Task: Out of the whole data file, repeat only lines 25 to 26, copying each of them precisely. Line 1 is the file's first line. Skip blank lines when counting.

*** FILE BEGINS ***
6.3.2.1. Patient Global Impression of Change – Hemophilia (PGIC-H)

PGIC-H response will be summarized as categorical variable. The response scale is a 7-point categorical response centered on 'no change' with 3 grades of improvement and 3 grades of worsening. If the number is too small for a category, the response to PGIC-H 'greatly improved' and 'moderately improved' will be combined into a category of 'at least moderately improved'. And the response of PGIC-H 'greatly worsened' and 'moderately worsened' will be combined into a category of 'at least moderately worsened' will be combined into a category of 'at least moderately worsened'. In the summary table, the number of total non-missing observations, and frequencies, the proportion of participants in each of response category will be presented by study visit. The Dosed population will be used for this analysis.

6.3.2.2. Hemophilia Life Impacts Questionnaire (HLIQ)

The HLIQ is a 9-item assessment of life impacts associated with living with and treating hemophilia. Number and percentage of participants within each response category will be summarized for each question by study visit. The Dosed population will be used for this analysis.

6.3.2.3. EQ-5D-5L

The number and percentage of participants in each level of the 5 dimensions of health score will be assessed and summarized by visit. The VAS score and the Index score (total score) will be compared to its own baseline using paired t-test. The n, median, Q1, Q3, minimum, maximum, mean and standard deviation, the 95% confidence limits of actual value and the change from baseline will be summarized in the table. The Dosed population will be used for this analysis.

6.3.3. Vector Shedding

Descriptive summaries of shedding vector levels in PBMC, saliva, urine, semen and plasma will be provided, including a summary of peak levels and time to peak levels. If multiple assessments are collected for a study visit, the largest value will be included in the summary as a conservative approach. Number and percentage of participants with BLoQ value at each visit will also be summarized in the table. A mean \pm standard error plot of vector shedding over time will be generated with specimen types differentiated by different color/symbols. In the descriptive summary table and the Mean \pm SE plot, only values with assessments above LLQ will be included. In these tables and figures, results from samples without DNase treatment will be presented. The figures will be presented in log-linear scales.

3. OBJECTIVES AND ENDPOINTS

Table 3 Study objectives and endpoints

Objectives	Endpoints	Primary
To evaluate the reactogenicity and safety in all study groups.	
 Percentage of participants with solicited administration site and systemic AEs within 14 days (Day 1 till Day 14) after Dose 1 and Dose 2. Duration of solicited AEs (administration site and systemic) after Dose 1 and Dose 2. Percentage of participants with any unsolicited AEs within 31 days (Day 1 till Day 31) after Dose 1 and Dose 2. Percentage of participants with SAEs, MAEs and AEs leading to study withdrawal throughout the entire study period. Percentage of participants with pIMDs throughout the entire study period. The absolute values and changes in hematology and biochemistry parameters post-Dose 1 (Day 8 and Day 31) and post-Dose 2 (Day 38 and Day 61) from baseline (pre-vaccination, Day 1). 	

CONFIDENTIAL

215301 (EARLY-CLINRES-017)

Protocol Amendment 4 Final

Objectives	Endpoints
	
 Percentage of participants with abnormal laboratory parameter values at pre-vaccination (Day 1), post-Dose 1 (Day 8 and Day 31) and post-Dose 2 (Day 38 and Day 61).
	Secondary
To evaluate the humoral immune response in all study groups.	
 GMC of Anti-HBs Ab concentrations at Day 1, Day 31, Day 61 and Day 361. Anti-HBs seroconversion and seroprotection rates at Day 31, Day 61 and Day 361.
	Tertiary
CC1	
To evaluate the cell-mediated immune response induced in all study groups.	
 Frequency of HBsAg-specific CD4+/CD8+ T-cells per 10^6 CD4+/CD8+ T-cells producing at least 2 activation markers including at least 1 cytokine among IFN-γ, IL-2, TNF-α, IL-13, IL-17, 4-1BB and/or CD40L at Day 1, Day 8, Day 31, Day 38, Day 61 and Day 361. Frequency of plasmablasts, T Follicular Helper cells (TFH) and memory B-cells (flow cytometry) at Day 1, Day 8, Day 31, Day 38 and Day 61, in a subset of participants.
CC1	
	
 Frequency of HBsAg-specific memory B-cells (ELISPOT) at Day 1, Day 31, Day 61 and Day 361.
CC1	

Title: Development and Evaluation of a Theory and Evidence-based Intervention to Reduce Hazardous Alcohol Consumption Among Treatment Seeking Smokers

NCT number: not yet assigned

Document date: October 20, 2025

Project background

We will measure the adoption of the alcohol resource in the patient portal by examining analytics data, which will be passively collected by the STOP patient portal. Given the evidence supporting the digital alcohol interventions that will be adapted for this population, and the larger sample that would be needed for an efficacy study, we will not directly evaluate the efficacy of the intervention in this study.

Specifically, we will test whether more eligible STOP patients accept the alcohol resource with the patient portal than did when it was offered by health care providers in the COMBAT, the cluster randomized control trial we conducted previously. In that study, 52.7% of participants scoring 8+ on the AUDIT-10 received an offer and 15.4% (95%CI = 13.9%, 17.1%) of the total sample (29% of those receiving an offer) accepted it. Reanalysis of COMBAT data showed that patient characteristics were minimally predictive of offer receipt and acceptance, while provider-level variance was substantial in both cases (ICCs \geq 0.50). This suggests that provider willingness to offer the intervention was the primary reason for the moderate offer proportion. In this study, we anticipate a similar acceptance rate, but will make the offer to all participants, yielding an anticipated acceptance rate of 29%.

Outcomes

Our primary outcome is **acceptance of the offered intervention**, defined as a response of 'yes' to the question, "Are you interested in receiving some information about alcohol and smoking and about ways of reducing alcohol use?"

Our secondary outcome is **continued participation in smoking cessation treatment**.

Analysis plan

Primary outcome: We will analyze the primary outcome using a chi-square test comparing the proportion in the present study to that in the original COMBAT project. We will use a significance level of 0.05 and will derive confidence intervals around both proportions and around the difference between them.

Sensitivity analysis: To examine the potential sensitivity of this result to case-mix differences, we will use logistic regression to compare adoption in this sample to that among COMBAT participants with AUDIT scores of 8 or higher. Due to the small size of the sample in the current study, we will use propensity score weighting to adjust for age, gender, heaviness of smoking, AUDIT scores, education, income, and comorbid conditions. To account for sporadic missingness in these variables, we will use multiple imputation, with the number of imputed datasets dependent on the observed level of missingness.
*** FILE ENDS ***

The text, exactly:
 Frequency of HBsAg-specific CD4+/CD8+ T-cells per 10^6 CD4+/CD8+ T-cells producing at least 2 activation markers including at least 1 cytokine among IFN-γ, IL-2, TNF-α, IL-13, IL-17, 4-1BB and/or CD40L at Day 1, Day 8, Day 31, Day 38, Day 61 and Day 361. Frequency of plasmablasts, T Follicular Helper cells (TFH) and memory B-cells (flow cytometry) at Day 1, Day 8, Day 31, Day 38 and Day 61, in a subset of participants.
CC1	
	